BJP, RSS ‘forced’ organisers to cancel Mamata Banerjee’s US visit : TMC

Kolkata: Targeting the BJP-RSS, the Trinamool Congress (TMC) on Thursday alleged that “pressure was mounted” on the organisers to cancel a programme in Chicago in the US on the occasion of 125 years of the historic address by Swami Vivekananda, where West Bengal Chief Minister Mamata Banerjee was invited.
The TMC alleged that the BJP-RSS wanted only one major programme to be held in Chicago on that occasion.
“Vivekananda Vedanta Society of Chicago, on the occasion of 125 years of the historic address by Swami Vivekananda, had invited Mamata Banerjee to attend a programme in Chicago. The Chief Minister of West Bengal confirmed her participation to them,” TMC’s chief national spokesperson Derek O’Brien said in a statement.

“Subsequently, it is learnt that under ‘tremendous pressure’, the organisers were prevailed upon to cancel the programme. It is common knowledge that the BJP-RSS wanted only one major programme to be held in Chicago and that would be under the banner of the Global Hindu Congress (World Hindu Foundation) and this programme would be attended by Mohan Bhagwat,” the statement added.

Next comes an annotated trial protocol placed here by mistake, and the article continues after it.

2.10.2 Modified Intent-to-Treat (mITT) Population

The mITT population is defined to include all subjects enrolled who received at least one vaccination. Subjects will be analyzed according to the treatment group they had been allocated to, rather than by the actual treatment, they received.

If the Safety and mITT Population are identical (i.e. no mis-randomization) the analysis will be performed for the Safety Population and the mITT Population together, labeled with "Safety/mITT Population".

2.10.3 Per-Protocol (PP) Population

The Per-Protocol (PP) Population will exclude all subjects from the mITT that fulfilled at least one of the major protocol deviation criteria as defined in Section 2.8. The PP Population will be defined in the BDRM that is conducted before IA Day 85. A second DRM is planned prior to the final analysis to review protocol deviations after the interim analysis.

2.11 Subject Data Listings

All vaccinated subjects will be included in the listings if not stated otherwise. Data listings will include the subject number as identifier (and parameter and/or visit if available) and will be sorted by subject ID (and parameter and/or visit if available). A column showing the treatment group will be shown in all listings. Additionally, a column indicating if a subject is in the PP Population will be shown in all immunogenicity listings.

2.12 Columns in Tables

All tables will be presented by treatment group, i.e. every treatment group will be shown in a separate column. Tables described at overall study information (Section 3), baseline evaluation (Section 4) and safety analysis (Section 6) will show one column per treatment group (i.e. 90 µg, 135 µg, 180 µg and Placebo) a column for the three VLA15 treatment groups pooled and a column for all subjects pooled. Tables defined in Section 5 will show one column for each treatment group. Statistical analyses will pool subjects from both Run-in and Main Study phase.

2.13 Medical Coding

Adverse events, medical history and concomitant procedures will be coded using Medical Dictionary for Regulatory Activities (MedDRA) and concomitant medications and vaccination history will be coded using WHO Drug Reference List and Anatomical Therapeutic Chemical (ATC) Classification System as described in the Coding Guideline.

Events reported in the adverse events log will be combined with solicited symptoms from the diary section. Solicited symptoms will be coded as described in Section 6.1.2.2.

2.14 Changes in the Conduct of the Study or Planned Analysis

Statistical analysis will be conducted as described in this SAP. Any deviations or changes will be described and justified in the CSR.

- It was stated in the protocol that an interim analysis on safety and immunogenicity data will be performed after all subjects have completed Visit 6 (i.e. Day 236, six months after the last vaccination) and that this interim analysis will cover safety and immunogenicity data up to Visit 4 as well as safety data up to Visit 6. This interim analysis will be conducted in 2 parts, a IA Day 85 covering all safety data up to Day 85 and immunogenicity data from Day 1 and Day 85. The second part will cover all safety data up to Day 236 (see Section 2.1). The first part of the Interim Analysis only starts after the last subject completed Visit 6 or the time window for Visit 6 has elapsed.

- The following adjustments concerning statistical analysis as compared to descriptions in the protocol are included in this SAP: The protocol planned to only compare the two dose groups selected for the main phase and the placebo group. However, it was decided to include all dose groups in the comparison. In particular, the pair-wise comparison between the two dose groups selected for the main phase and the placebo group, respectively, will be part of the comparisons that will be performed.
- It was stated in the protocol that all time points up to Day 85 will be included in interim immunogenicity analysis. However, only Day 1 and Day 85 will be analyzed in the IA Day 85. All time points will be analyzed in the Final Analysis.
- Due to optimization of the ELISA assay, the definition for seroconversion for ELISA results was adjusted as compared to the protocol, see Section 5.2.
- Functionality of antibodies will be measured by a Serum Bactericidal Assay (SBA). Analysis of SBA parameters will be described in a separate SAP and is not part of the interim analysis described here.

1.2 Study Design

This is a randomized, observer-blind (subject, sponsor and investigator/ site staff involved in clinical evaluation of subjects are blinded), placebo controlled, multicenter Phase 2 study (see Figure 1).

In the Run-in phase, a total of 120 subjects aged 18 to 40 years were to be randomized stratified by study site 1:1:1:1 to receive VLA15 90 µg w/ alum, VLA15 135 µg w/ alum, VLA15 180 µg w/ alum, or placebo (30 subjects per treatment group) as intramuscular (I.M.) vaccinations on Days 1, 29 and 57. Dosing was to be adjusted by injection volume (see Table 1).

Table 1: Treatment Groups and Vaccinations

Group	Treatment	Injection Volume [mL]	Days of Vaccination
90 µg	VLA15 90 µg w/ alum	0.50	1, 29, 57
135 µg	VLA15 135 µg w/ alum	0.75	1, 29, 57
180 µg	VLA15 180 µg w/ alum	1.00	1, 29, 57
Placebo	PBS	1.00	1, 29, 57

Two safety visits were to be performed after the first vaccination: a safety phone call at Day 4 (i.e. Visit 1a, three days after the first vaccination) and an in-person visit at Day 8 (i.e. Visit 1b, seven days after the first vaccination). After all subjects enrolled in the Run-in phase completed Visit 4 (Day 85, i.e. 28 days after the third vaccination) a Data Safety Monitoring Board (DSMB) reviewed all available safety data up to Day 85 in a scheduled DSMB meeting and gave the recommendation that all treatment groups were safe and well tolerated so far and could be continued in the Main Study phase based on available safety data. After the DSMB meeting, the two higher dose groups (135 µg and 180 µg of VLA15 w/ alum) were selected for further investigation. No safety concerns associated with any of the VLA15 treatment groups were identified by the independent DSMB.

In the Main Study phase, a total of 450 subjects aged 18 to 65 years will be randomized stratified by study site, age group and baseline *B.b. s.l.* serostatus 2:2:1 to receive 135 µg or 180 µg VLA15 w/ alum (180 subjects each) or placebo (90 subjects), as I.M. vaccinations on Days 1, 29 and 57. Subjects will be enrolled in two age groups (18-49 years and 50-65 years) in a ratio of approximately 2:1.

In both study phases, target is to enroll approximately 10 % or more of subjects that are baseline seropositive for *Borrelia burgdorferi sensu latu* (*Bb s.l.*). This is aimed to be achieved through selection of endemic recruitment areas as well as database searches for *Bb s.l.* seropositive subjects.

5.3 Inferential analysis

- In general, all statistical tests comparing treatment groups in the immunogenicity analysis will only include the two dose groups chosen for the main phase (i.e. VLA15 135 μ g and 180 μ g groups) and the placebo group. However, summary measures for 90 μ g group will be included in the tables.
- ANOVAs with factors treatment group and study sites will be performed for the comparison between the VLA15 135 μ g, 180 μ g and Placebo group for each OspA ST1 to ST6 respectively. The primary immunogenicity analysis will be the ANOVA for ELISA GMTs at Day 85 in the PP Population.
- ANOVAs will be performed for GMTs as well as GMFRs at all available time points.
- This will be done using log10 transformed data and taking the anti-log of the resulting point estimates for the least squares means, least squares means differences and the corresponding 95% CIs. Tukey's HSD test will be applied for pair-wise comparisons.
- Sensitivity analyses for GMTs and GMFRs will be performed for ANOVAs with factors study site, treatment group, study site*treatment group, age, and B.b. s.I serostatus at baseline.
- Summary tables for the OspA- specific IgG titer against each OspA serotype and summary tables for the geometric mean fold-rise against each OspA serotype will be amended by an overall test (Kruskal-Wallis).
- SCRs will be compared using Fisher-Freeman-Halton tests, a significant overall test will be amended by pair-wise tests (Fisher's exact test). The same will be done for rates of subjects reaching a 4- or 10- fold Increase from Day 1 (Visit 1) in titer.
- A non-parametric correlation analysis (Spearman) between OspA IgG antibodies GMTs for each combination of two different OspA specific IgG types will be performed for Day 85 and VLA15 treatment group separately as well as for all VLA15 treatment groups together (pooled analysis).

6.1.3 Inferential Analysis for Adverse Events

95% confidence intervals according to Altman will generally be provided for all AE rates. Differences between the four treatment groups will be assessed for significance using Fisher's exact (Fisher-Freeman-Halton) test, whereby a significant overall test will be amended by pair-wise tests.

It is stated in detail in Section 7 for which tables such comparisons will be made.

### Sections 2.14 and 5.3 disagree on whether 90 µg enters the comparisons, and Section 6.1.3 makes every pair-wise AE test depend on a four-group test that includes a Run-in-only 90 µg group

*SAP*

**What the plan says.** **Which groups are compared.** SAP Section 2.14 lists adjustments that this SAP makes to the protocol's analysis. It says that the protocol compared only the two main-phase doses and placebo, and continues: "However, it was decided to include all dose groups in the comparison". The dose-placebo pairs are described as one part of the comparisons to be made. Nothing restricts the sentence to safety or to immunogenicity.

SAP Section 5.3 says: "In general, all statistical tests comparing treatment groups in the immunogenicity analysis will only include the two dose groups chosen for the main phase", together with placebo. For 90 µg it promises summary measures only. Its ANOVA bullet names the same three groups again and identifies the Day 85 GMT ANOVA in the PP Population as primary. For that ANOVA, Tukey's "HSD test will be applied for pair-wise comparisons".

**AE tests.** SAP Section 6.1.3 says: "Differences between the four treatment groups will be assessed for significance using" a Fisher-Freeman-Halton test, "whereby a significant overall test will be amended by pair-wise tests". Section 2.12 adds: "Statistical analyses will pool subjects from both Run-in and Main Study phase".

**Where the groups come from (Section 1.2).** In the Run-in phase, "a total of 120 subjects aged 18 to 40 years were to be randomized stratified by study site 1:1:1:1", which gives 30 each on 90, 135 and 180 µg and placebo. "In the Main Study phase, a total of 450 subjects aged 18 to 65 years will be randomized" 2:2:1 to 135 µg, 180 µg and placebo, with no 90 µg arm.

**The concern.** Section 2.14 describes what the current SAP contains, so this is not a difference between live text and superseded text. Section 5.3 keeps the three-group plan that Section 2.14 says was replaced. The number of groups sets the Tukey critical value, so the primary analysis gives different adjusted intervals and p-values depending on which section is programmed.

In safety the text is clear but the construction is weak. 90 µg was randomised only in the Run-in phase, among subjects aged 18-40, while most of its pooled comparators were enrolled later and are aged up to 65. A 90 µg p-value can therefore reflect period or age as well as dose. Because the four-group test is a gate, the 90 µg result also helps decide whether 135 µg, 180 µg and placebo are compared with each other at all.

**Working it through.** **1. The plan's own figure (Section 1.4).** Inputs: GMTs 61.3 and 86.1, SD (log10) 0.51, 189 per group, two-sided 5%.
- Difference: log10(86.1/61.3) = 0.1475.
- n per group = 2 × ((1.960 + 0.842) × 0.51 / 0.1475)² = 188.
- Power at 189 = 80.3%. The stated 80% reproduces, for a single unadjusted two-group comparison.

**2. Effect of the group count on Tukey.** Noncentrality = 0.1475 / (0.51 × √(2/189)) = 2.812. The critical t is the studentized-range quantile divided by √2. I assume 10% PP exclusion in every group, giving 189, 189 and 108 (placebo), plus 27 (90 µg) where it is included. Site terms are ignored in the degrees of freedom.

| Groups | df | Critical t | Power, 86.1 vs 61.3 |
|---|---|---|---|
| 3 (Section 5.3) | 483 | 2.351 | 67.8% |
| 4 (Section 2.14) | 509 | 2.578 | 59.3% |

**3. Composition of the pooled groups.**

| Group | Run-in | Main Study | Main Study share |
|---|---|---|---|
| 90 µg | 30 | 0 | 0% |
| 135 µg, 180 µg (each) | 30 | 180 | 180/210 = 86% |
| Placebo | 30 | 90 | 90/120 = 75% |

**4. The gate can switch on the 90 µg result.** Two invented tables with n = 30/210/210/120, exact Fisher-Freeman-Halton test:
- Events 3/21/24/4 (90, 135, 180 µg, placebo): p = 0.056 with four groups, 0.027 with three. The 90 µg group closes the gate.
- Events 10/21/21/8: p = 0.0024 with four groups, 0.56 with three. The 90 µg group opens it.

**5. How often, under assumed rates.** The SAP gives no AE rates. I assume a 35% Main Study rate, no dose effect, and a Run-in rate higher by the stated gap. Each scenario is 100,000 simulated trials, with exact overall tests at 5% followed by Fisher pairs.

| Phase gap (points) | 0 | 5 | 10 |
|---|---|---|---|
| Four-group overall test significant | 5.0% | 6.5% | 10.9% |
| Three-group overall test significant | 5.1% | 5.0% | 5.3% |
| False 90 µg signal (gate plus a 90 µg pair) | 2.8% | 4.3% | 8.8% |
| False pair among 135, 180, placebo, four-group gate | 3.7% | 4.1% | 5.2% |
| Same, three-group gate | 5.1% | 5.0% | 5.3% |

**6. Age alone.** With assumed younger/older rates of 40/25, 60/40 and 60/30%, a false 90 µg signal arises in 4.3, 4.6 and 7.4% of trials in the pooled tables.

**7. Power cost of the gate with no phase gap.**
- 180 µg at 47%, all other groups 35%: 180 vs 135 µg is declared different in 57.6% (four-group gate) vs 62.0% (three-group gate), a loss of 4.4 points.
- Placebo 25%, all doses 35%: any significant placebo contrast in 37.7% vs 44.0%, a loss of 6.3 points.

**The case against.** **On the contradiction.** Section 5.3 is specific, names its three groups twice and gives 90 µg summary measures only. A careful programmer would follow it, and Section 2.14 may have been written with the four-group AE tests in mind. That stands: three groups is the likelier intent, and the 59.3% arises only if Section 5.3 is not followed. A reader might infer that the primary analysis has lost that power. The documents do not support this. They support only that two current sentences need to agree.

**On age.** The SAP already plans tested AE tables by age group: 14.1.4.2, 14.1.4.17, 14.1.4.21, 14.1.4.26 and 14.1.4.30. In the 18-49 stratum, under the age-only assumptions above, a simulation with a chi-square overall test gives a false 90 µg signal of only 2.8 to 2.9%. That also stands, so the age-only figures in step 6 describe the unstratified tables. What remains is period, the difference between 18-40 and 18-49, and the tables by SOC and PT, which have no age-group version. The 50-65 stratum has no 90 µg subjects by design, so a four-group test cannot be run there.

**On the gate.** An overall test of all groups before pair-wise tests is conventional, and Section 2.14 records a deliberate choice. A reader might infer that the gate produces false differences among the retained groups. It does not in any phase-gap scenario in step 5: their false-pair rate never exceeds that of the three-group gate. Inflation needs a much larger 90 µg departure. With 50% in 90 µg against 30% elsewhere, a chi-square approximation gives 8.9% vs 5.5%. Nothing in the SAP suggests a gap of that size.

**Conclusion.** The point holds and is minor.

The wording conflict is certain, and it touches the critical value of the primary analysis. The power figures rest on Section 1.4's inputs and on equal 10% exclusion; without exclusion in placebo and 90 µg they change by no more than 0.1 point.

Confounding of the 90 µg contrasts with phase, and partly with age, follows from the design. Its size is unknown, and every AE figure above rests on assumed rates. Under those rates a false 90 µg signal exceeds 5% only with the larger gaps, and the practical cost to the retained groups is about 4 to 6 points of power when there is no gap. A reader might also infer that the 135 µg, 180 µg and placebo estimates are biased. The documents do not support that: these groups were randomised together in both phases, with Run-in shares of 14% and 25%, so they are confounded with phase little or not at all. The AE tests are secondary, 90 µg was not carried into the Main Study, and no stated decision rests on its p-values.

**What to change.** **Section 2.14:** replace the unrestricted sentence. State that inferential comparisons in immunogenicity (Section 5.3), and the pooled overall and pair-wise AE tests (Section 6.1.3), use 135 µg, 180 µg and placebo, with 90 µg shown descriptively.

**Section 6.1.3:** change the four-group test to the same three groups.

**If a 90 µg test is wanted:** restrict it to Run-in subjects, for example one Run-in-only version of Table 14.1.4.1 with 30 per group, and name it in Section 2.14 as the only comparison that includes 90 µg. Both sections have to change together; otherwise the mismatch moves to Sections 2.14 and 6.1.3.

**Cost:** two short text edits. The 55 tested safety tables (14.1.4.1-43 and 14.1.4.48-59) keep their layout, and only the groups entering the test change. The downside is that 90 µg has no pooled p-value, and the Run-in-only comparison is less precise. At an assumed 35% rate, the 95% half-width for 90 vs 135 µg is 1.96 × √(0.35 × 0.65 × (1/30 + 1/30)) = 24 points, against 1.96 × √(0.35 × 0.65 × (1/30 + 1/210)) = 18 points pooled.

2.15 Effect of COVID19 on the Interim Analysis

It further stated: “To ensure this happened, intense pressure was mounted on Vivekananda Vedanta Mission in Chicago to cancel the programme.”
O’Brien also termed the External Affairs Ministry’s statement on the issue as “low-on-fact argument”.
Banerjee had on Tuesday said, “I wanted to go to Chicago… I could not go there because of an unholy conspiracy hatched by certain people. This incident has given me a lot of pain.”
The External Affairs Ministry on Wednesday dismissed the reports that Banerjee was denied permission to visit Chicago to attend the World Hindu Conference.
Ministry spokesperson Raveesh Kumar said the government did not receive any request for clearance for her visit. “We did not receive any request for clearance regarding the visit of Mamata Banerjee to Chicago for the event. The reports about the denial of permission are, therefore, not true,” he said in response to a question